Super Bowl Commercials

The Super Bowl is on Sunday and I will be watching it with friends. Since the Browns won’t be participating (will they ever) I am hoping it will be an entertaining game.

I typically don’t get to see all of the commercials which are the highlight for a large number of people viewing the game.

Here’s a link to a preview thirty of the best Super Bowl commercials for 2012. I didn’t watch them all, but I wasn’t overly impressed by any of them. I did like clicking on the link and watching the best Super Bowl commercials of all time though – enjoy !

How Do I Brick Thee?

College basketball is one of my favorite sports.  Often, I’ll watch a game even if one of my favorite teams isn’t playing.

Last night I watched Illinois play Michigan State.  It promised to be a tough game between two teams fighting for the Big Ten lead — but it became an ugly brickfest in which neither team could make a basket.  Illinois finally won by the ridiculous score of 42-41.  The Illini shot less than 33% from the field; the Spartans made fewer than 25% — 25%! — of their attempts.

The absurdly bad shooting got to be comical, and moved me to verse:

How Do I Brick Thee?  (with apologies to Elizabeth Barrett Browning)

How do I brick thee? Let me count the ways.
I brick thee by hurling thee against glass
And failing to make a capable pass
In an offense so far out of phase.

I brick thee on layup and on three-point shot
The efforts I launch all resound with a clang
And each ugly brick leads to coaches’ harangue;
I brick thee ’cause no teammate is hot.

I brick thee with all the pow’r I produce
Though the results be nothing but lame.
I brick thee and bear the fans’ harsh abuse,
With each miss I shrivel in shame,
I brick thee and see my shots leave a bruise,
I wish I was taught how to aim!

Mockingjay – Great Series

Mockingjay the last of the Suzanne Collins novels in my mind is the most thought provoking of the three. This novel tracks the war that breaks out between the repressive regime and the rebels and the book has an underlying anti-war theme. Below I have listed a few statements that had the most impact on me. Remember these books are written post apocalyptic United States of America.

What the rebels are fighting for – “The rebels want to win the war and form a republic where the people of each district and the Capitol can elect their own representatives to be their voice in a centralized government. Our ancestors did this, but there wasn’t much to brag about. I mean look at the state they left us in, with the wars and the broken planet. Clearly they didn’t care about what would happen to people who came after them, but this republic idea sounds like an improvement over our current government.”

Thoughts of one of the main characters on a cease-fire after the war has started – “Whether you’re on the Capitol side or the rebel side – stop for just a second and think about what this war could mean for human beings – we almost went extinct fighting one another before – now our numbers are even fewer and our conditions more tenous. Is this really what we want to do, kill ourselves off completely ? In hopes of what ? That some decent species will inherit the smoking remains of the earth ? There wont be enough of us left if everybody doesn’t lay down their weapons very soon.”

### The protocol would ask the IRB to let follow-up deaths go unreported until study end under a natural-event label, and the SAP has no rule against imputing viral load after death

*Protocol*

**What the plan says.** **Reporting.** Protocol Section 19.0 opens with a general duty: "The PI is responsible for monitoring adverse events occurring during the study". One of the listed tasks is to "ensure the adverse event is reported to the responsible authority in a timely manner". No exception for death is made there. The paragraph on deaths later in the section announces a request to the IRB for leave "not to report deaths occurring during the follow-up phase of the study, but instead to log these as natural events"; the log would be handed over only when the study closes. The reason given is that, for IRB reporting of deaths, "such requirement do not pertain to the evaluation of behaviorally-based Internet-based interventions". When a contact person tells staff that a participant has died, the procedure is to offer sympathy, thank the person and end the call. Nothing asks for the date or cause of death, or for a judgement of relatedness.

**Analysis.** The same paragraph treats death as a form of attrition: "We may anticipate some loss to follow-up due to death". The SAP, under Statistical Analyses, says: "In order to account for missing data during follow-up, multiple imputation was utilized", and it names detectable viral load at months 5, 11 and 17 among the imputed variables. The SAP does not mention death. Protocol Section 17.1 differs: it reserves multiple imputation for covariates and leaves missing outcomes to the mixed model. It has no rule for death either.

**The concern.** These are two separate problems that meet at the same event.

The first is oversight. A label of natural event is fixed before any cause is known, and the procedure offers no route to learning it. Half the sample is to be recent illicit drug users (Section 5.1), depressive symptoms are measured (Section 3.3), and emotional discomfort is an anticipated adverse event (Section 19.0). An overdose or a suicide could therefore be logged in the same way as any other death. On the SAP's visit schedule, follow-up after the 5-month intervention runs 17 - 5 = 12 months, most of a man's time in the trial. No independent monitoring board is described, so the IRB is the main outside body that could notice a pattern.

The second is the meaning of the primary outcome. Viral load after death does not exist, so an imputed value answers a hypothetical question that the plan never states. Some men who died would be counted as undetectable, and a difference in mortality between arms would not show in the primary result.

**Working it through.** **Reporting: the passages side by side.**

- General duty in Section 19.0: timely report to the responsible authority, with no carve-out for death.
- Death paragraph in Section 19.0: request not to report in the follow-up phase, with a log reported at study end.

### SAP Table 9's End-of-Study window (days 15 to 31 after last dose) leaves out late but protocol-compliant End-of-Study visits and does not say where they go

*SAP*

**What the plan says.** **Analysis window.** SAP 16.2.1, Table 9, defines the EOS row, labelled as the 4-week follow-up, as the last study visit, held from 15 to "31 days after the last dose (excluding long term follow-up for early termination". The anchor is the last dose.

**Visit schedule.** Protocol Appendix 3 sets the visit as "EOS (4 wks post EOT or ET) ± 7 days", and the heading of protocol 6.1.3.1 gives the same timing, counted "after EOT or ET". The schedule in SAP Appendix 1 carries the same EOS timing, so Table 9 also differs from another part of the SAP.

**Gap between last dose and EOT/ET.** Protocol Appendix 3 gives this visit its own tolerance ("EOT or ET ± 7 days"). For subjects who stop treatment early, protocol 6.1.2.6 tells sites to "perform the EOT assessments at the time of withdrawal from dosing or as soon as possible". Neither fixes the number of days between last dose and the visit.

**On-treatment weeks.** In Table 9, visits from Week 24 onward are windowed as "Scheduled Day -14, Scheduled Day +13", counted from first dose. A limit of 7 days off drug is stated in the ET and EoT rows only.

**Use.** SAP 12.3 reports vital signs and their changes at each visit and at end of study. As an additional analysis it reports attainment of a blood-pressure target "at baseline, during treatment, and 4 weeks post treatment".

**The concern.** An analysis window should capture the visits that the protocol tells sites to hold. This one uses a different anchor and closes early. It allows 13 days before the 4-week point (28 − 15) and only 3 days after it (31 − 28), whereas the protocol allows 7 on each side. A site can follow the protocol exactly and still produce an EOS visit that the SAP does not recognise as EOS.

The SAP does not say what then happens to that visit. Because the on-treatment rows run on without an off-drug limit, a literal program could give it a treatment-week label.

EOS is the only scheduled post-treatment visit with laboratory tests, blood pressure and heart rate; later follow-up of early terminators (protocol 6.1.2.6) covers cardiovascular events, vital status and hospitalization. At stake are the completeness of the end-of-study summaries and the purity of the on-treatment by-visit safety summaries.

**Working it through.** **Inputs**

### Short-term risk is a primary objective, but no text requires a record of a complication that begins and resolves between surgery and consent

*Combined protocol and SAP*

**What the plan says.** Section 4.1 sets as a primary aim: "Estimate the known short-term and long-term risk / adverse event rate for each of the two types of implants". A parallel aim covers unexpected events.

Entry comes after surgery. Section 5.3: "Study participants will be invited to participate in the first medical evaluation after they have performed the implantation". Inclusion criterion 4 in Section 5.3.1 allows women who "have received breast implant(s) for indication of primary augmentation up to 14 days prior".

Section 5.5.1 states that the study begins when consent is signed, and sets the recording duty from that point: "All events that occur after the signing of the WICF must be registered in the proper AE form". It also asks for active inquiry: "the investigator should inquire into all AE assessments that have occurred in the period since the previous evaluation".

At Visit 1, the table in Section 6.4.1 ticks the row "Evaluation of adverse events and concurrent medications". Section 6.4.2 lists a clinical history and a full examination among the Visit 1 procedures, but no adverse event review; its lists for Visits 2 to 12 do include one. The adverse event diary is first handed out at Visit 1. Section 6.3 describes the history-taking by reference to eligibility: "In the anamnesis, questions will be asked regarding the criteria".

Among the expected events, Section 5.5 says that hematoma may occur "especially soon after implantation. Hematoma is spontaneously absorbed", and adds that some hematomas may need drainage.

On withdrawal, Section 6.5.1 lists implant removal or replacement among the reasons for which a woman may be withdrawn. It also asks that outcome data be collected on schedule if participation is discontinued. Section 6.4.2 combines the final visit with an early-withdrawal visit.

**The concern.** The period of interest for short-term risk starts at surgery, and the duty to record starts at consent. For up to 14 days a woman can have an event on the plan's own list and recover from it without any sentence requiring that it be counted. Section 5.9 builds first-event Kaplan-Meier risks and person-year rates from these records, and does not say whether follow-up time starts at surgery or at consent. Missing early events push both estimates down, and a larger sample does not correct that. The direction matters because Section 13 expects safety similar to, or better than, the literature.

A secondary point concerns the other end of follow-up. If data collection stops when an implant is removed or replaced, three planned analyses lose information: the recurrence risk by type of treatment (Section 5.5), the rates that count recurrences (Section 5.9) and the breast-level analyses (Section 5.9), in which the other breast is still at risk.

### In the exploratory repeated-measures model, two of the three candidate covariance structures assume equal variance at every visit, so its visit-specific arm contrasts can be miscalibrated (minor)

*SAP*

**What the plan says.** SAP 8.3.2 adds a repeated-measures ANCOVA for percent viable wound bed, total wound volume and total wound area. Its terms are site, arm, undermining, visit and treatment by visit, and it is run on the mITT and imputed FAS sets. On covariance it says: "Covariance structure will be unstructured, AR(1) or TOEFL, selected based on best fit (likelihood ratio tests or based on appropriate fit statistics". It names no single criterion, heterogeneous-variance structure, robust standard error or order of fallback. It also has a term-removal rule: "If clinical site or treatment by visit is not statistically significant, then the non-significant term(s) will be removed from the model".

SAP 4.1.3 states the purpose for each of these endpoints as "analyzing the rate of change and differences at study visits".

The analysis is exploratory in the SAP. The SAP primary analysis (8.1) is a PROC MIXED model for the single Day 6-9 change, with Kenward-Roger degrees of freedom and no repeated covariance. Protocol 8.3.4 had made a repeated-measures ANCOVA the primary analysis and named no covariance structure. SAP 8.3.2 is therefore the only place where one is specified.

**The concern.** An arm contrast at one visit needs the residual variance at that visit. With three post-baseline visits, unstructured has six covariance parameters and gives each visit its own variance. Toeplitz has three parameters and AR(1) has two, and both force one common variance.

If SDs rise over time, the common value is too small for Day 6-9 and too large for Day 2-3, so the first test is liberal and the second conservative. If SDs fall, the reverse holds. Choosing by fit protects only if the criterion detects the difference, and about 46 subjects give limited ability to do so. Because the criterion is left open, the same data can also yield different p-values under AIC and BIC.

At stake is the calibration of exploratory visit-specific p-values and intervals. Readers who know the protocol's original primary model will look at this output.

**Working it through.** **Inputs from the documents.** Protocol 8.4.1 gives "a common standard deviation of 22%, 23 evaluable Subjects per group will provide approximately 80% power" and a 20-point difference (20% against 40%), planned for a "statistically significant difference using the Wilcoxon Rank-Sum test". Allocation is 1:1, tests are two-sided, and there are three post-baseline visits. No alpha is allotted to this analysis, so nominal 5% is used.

Just after the war is over – “So should we prepare for another war ? Oh not now – we are in that sweet period where everyone agrees that our recent horrors should never be repeated, but collective thinking is usually short lived. We’re fickle stupid beings with poor memories and a great gift for self-destruction, but who knows maybe this will be the time the sweet period sticks and maybe we are witnessing the evolution of the human race.”

We can only hope that maybe, just maybe we have learned something from the recent wars in Iraq and Afghanistan and that we are evolving, but most likely we haven’t learned anything at all ?

Wimping Out In Florida

The big news out of Florida is that Mitt Romney soundly defeated Newt Gingrich in a contest that, by all accounts, featured lots of “negative advertising.”  I think the more interesting story, however, has to do with Rick Santorum and Ron Paul.

Santorum and Paul got clobbered in Florida.  Santorum ended up with 13 percent of the vote, and Paul got 7 percent.  However, they both have a “talking point” at the ready — they explain that they simply chose not to compete.  They’ve decided that they have better prospects in “caucus” states like Nevada that are coming up on the schedule.

It reminds me of the Seinfeld episode where Jerry, after winning a footrace by a fluke as a kid, avoids later contests by declaring “I choose not to run.”  It’s as if an NFL team like the Cleveland Browns looked at the schedule in advance and decided they won’t show up for that ball-busting away game at New England.

Santorum and Paul likely don’t have a chance to win; this strategy allows them to hold on to their money, play out the string, and get a few more moments on a stage before an adoring crowd.  But doesn’t it say something about how ridiculous our presidential selection process has become that purportedly viable candidates can pick and choose where they fight and simply skip contested elections in large states like Florida that will be crucial in a general election?  Given the experience in Iowa — where some caucus “results” were lost and Republican Party officials couldn’t even say for sure who won — why are caucuses even used to allocate delegates rather than a primary election?

The presidential delegate selection seems to get tweaked after every election.  How about a rule that says declared candidates have to actually compete in every contest where voters will go into a voting booth and pull the lever for the candidate?